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PFAS-affected water systems to receive $750M in settlement with Tyco Fire Products 

Wisconsin-based company manufactured firefighting foam containing toxic chemicals

Aerial View Of Tyco's Fire Training Center In Marinette
An aerial view of Tyco’s Fire Training Center in Marinette. The DNR has said it has data showing that wastewater containing PFAS came from the training center. The chemicals are known to build up in biosolids generated by treatment plants, which were then spread on farm fields. Photo courtesy of Johnson Controls International

Tyco Fire Products, a Marinette manufacturer of firefighting foam, reached a $750 million settlement Friday with public water systems that detected harmful “forever chemicals” in their drinking water. 

According to settlement documents, Tyco expects to distribute $250 million to the affected communities this spring, with the remaining $500 million to be distributed six months after preliminary court approval. It was not immediately clear which communities would be receiving the funds. 

Tyco, a subsidiary of Johnson Controls International, used foam containing PFAS, or perfluoroalkyl and polyfluoroalkyl substances, at its firefighting training facility in Marinette.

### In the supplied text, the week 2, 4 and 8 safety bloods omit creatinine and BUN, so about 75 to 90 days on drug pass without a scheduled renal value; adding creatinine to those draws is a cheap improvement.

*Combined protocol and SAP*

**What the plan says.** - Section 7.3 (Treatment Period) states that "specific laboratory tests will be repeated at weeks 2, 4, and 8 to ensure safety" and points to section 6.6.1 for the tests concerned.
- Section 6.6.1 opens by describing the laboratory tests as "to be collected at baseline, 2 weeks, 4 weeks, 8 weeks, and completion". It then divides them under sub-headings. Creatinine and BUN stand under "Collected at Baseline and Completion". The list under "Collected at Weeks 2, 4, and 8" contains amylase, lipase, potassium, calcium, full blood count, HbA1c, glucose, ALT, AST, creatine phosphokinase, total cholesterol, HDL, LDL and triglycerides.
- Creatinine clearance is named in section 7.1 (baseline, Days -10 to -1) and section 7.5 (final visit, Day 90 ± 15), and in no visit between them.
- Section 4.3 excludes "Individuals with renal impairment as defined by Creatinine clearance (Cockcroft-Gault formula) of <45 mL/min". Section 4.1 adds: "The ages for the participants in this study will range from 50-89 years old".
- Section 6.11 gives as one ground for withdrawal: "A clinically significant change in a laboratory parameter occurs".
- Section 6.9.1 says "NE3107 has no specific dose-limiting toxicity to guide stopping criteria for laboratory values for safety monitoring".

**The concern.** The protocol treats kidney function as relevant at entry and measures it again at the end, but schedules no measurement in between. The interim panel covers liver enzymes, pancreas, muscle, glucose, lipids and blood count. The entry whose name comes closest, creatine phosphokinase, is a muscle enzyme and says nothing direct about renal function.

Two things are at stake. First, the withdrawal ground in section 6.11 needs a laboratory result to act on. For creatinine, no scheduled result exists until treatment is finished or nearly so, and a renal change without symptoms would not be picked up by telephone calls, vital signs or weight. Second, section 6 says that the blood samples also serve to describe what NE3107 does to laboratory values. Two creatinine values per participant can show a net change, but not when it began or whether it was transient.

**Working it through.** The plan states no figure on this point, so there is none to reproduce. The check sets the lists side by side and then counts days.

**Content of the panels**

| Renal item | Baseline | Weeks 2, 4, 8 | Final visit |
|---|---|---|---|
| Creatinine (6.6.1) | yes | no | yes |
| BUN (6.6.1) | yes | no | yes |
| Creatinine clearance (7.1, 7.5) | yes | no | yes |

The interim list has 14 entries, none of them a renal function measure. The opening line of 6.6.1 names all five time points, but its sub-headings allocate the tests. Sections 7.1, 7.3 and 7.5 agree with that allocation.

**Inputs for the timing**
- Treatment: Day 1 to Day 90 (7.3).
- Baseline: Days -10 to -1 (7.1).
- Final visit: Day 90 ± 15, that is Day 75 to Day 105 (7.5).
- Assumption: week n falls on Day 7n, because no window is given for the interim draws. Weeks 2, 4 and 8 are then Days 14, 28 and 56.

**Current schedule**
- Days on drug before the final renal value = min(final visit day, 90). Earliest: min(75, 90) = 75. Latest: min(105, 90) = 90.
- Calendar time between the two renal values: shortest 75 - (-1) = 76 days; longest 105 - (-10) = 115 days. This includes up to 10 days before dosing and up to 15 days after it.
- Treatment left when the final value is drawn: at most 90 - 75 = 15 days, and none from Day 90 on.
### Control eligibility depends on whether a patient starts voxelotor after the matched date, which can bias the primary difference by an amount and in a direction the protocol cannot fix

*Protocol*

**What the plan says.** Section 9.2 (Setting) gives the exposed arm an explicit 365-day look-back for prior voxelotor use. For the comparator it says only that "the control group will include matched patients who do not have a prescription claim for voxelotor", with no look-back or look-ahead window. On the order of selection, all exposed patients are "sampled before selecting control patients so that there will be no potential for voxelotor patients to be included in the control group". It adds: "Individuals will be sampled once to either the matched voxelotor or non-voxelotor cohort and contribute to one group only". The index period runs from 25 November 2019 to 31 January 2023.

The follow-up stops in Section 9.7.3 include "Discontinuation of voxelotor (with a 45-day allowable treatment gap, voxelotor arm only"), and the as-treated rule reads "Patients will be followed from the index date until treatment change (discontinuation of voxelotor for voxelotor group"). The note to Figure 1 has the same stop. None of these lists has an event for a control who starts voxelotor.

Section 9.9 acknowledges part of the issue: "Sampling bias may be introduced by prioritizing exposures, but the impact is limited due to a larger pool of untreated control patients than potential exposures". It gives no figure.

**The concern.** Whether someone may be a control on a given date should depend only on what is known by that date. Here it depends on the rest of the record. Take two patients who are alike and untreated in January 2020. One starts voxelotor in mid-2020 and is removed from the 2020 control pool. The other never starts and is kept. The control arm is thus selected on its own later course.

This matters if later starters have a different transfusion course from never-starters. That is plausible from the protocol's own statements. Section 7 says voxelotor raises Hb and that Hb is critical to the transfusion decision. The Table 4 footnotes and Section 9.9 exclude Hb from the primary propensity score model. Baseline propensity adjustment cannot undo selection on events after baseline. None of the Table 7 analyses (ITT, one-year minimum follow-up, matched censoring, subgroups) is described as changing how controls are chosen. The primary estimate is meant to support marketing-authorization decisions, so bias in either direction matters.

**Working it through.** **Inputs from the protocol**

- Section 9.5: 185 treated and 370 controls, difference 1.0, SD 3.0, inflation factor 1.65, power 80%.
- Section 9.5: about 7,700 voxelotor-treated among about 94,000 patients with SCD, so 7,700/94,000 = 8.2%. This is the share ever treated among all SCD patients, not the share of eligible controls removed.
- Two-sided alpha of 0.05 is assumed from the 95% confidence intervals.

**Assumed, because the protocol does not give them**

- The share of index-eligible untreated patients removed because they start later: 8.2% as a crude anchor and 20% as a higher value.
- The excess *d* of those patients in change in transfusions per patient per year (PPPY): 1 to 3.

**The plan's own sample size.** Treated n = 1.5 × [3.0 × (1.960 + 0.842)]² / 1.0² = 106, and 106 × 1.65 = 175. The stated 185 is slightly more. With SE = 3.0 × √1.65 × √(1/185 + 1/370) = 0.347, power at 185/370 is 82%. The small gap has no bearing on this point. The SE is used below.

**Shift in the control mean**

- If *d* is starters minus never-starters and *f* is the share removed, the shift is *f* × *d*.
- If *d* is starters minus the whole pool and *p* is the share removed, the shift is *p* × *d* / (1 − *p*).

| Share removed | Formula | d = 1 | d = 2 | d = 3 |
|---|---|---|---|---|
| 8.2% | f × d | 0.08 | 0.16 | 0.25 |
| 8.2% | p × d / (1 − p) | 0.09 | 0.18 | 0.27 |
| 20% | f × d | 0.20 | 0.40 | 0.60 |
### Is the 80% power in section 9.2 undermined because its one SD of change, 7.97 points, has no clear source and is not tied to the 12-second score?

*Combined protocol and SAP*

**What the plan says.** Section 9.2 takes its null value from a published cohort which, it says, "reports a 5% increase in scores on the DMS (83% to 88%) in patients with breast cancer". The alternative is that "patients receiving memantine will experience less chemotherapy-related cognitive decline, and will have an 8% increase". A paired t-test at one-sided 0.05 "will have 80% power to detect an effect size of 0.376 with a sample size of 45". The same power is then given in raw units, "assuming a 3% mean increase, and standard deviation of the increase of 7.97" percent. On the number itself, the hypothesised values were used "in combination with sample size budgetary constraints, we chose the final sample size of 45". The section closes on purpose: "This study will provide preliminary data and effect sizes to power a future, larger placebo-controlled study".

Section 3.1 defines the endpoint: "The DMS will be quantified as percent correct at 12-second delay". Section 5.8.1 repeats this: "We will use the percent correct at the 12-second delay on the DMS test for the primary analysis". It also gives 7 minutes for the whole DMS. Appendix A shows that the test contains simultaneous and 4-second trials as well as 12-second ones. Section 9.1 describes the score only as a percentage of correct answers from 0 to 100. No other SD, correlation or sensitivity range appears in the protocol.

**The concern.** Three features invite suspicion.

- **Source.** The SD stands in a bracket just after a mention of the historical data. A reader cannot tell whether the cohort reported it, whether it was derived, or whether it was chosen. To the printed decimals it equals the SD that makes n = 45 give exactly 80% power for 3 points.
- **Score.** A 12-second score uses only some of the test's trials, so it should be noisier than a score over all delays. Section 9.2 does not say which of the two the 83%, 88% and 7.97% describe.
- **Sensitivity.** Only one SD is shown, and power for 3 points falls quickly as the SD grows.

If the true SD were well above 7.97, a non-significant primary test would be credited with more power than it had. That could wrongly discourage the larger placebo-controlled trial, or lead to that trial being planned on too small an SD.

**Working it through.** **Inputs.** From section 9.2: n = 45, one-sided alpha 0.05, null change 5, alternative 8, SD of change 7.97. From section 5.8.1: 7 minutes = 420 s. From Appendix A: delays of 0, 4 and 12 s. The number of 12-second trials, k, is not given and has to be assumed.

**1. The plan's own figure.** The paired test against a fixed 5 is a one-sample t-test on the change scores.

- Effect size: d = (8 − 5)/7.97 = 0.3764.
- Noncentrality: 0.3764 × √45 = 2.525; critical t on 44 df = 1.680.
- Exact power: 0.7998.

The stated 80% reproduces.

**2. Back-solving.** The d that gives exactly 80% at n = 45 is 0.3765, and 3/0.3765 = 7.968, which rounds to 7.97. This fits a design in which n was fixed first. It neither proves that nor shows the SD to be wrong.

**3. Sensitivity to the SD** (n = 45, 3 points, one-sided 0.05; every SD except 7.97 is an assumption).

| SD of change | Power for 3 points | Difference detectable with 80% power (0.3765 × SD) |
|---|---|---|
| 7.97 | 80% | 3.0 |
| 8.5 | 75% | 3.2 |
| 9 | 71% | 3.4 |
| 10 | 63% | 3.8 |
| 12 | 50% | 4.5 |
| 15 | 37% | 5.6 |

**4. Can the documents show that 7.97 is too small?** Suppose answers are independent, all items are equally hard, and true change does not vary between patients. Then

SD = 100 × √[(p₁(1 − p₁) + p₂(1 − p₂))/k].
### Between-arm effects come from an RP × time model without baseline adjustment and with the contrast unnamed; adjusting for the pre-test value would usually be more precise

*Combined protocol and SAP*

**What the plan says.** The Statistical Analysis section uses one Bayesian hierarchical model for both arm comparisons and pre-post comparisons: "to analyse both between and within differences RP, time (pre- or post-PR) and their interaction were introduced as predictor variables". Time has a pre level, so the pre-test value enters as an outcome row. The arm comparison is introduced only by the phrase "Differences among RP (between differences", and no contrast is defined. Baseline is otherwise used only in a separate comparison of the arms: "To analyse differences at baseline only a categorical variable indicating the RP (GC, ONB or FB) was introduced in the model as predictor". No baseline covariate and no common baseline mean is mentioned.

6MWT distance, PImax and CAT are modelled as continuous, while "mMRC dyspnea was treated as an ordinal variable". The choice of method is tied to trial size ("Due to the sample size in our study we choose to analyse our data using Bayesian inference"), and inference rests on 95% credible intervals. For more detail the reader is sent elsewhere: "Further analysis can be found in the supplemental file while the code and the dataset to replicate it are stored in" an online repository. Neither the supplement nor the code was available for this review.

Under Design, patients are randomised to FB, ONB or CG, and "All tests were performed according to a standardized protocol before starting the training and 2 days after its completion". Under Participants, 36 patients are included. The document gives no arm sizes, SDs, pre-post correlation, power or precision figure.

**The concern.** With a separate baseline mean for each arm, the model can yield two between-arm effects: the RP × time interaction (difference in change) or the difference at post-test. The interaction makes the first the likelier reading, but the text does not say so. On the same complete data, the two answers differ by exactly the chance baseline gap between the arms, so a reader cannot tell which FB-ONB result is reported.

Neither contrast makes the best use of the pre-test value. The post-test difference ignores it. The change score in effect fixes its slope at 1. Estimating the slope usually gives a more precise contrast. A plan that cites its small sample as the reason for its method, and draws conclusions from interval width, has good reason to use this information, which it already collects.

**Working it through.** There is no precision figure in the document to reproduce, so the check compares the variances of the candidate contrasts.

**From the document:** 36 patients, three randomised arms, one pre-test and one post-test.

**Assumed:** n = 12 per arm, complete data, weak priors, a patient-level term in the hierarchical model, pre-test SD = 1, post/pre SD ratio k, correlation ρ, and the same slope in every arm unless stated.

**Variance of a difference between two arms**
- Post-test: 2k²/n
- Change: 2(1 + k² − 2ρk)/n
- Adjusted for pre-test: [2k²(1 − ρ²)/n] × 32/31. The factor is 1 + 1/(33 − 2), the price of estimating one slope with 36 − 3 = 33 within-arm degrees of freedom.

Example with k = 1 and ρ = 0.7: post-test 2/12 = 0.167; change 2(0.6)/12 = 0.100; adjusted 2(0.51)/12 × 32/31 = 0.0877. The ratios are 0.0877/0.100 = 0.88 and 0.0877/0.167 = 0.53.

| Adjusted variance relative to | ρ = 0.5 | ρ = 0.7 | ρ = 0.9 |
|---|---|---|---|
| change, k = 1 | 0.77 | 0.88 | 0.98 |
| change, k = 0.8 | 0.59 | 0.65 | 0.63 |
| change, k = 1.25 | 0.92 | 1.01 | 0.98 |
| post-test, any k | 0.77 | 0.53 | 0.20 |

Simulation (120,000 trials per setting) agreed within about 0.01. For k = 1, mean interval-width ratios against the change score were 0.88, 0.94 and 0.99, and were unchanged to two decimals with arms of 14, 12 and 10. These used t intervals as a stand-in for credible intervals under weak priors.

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These are a class of thousands of synthetic chemicals that have been used in everyday products like nonstick cookware, stain-resistant clothing, food wrappers and firefighting foam since the 1940s. The chemicals don’t break down easily in the environment, and research shows high exposure to PFAS has been linked to kidney and testicular cancers, fertility issues, thyroid disease and reduced response to vaccines over time.

“This settlement resolves claims involving contaminated drinking water and provides compensation critical to protecting our nation’s drinking water supplies and upgrading our water treatment infrastructure to deal with this emerging threat,” environmental attorney Paul Napoli said in a press release Friday. 

Naploli’s firm is representing a number of communities in lawsuits regarding PFAS contamination. 

Other PFAS manufacturers including 3M and DuPont have also recently settled lawsuits over the impact of the chemicals in drinking water. 

“We are pleased to have reached this broad settlement with a nationwide class of public water systems,” a representative from Johnson Controls said in a statement. 

The settlement is not an admission of liability or wrongdoing by the company, according to the documents.